Great lighting without glare or shadows may help to reduce eye fatigue and headaches. It can also help improve focus and mental wellbeing, with natural light from windows helping you to produce serotonin. Consider adding or extending windows when constructing your home office or setting up your office space near a window (not in front to avoid glare).
4. Add colour
One of the best ways to transform a space and make it feel brand new is by adding a little colour. It’s no secret that our bodies react to colour in a physiological way, such as blue and green creating a calming, grounded sensation. Colors that can be found in nature have been found to even decrease our heart-rates as they appear ‘non-threatening’.
When creating your ideal home office, you’ll want to prioritise your colour scheme and even consider adding a fresh coat of colour paint to the room. If you’re not in love with the idea of painting, then look to add colour through the items you buy, such as desks, chairs, lamps, stationary and more.
5. Go green
There’s a reason your office would have had a trusty office plant back when you were working there. Adding plants to any working space has a range of benefits, including reducing stress, brightening up the space and increasing oxygen in the room to clean the air.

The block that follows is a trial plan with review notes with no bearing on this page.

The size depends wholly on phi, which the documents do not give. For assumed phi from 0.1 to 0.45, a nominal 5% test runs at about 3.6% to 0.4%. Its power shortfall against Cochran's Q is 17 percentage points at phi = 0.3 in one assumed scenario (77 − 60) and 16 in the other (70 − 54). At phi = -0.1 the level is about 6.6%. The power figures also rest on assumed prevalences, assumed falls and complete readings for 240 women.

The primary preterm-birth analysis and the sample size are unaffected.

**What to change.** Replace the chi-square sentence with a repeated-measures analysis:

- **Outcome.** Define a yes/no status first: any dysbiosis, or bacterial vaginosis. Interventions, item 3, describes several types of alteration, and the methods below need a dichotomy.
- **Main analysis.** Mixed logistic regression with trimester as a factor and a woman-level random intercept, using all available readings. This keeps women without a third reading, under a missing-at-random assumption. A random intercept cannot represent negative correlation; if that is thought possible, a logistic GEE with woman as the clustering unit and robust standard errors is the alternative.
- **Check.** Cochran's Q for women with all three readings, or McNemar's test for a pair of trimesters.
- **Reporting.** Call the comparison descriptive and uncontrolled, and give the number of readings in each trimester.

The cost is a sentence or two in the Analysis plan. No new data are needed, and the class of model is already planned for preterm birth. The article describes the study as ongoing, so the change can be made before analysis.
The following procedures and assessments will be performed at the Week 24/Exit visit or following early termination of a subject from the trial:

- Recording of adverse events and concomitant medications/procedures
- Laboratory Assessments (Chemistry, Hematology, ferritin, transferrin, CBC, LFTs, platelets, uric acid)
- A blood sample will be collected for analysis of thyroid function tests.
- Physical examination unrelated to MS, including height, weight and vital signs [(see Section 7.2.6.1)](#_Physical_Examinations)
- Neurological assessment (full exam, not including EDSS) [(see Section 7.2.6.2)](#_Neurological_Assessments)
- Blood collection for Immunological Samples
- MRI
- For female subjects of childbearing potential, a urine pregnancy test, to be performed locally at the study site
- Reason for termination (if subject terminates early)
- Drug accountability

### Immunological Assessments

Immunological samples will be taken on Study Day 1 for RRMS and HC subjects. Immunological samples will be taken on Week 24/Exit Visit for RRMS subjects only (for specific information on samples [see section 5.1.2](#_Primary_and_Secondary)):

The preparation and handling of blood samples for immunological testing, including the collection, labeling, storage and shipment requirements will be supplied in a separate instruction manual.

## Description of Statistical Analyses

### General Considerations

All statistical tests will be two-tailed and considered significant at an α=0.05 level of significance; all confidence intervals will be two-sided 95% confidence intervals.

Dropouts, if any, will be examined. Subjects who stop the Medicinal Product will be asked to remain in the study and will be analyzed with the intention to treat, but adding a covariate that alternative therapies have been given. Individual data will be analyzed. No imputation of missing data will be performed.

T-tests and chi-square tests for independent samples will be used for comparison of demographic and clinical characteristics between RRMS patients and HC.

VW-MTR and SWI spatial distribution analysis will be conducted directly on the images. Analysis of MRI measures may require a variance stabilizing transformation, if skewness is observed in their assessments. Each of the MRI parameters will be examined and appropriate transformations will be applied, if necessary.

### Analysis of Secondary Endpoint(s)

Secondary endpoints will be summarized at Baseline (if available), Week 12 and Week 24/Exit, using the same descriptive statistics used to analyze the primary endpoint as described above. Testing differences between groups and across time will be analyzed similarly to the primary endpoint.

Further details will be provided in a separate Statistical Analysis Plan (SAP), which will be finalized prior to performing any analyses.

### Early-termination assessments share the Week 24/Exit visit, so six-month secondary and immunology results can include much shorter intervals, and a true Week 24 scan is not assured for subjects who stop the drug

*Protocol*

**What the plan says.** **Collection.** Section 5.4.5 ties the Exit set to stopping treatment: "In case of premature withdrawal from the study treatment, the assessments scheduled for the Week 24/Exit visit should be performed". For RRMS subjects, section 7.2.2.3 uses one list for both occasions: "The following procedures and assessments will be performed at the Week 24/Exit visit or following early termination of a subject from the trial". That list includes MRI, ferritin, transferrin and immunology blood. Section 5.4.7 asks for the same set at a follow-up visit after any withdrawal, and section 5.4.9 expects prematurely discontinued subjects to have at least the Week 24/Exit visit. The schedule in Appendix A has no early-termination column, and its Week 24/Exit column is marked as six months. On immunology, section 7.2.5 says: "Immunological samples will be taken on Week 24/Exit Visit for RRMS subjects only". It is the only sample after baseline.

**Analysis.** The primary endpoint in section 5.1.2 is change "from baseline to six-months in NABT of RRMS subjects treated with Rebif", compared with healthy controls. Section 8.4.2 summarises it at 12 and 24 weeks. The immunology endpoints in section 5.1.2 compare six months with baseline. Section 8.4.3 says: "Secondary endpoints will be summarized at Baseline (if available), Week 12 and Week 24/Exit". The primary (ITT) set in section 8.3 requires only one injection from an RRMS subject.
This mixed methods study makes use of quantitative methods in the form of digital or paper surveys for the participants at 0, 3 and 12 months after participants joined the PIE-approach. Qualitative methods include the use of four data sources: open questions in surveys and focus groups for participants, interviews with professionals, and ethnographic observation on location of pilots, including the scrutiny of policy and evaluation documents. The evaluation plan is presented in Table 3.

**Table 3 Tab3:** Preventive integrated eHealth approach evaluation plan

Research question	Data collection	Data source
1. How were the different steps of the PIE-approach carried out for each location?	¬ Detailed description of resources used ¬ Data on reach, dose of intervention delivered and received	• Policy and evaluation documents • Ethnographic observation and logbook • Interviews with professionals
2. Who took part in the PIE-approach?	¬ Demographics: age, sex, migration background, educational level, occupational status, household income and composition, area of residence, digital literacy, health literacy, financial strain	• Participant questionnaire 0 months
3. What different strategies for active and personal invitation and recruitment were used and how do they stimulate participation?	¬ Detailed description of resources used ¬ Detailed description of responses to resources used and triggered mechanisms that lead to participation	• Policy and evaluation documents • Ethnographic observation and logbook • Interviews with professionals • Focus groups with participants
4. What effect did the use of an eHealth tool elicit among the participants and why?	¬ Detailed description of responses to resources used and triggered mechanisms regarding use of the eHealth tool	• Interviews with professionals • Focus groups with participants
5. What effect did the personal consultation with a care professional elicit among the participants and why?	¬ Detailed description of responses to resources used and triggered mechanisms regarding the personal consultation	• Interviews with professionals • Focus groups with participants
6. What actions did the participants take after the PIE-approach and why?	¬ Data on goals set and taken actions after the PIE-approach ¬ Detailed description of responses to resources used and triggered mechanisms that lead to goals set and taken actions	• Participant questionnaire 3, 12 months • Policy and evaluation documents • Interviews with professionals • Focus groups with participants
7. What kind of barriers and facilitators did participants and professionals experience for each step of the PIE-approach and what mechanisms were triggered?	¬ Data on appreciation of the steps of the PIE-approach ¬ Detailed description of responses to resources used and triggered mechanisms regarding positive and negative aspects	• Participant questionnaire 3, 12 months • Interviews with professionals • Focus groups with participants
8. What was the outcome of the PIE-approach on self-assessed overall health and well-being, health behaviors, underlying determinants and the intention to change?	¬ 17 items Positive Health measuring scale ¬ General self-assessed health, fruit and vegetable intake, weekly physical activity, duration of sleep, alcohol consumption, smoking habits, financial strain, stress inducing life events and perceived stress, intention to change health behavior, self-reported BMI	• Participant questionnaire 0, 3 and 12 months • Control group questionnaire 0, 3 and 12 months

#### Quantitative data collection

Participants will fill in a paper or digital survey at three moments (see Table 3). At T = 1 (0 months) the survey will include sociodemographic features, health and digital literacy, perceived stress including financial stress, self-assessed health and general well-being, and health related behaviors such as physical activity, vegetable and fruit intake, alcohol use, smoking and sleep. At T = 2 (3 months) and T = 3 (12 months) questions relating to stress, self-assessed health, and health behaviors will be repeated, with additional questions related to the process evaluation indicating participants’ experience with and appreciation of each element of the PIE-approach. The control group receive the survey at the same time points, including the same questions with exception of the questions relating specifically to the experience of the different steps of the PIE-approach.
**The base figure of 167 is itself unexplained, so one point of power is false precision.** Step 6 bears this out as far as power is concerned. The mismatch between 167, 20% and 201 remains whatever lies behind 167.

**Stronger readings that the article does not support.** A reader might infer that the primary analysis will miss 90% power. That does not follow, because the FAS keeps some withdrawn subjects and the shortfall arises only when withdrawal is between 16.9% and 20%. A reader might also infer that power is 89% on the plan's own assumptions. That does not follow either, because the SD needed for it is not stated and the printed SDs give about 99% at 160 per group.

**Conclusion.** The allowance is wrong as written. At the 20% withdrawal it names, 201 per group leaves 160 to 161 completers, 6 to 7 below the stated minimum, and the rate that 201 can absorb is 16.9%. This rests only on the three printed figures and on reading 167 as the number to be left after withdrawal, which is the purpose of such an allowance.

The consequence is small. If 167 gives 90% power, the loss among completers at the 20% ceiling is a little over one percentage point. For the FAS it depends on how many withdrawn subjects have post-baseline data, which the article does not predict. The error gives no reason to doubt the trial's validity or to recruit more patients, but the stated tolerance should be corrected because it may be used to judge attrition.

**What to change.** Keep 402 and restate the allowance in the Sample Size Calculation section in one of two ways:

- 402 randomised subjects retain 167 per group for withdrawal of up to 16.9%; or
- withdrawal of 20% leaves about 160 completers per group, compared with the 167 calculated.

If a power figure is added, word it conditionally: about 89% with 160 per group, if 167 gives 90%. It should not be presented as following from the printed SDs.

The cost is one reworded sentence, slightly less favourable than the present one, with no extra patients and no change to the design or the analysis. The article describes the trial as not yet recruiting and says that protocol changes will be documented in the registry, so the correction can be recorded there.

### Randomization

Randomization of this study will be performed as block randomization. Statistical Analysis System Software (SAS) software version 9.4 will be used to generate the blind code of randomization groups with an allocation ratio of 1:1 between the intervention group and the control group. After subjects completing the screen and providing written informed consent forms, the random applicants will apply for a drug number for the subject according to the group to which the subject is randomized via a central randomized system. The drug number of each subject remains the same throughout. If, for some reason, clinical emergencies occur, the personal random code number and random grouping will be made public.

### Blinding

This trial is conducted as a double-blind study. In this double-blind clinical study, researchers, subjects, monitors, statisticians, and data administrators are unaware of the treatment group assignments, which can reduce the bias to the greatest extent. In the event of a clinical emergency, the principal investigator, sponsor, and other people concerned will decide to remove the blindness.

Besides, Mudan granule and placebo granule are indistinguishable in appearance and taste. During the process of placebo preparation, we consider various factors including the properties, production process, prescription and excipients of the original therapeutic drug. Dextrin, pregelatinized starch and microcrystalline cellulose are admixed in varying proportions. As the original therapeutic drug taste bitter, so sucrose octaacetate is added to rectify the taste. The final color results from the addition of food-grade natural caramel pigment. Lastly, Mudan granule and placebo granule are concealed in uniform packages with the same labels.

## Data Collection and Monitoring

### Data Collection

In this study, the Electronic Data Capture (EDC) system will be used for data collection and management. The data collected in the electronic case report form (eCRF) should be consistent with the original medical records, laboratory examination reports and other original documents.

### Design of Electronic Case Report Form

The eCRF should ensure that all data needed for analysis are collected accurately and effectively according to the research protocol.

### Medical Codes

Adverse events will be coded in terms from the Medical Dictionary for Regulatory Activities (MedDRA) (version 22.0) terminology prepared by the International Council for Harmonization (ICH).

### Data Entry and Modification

In fact, a 2010 study from the University of Technology in Sydney, found that by introducing plants into a workspace, there was a 37 per cent decrease in reported tension and anxiety, a 58 per cent decrease in depression or dejection, a 44 per cent decrease in anger and hostility; and a 38 per cent reduction in fatigue. With lockdowns and restrictions having untold impacts on our collective mental health, anything that can help to reduce stress, depression and fatigue can only benefit your home office.
6. Prioritise the desk space
If your employer plans on extending work-from-home flexibilities, if you’re going to spend money on anything it may be worth investing into the desk space. Whether you opt for a standing desk, a seated one, or a desk that allows for both options, take your time in choosing the best option for your needs and your back and neck will thank you in the long run.
Speaking of your back, you also want to choose a chair that is both comfortable and supportive. The right office chair can increase productivity and maximise your efficiency. This means you may want to consider investing in an option that won’t cause physical problems in the long run. Ditch stools or even your couch for good and consider splashing out on an ergonomic chair, or opting for a standard office model.
7. Personalise your space
Finally, just like you would in your actual office, consider personalising your home office. This may mean anything from putting up photos of loved ones, to buying fun or quirky stationery or bringing your favourite mug in from the kitchen. Not only will this make your home office more inviting, but it may help you to feel a little more normal like you’re back in your regular office.
Without a crystal ball it’s hard to say how long the current lockdown and COVID-19 restrictions may last. But whether you’re tired of battling it out for space in your crowded home or you’re feeling like you can’t log off from work easily, now may be the right time to consider setting up your dream home office.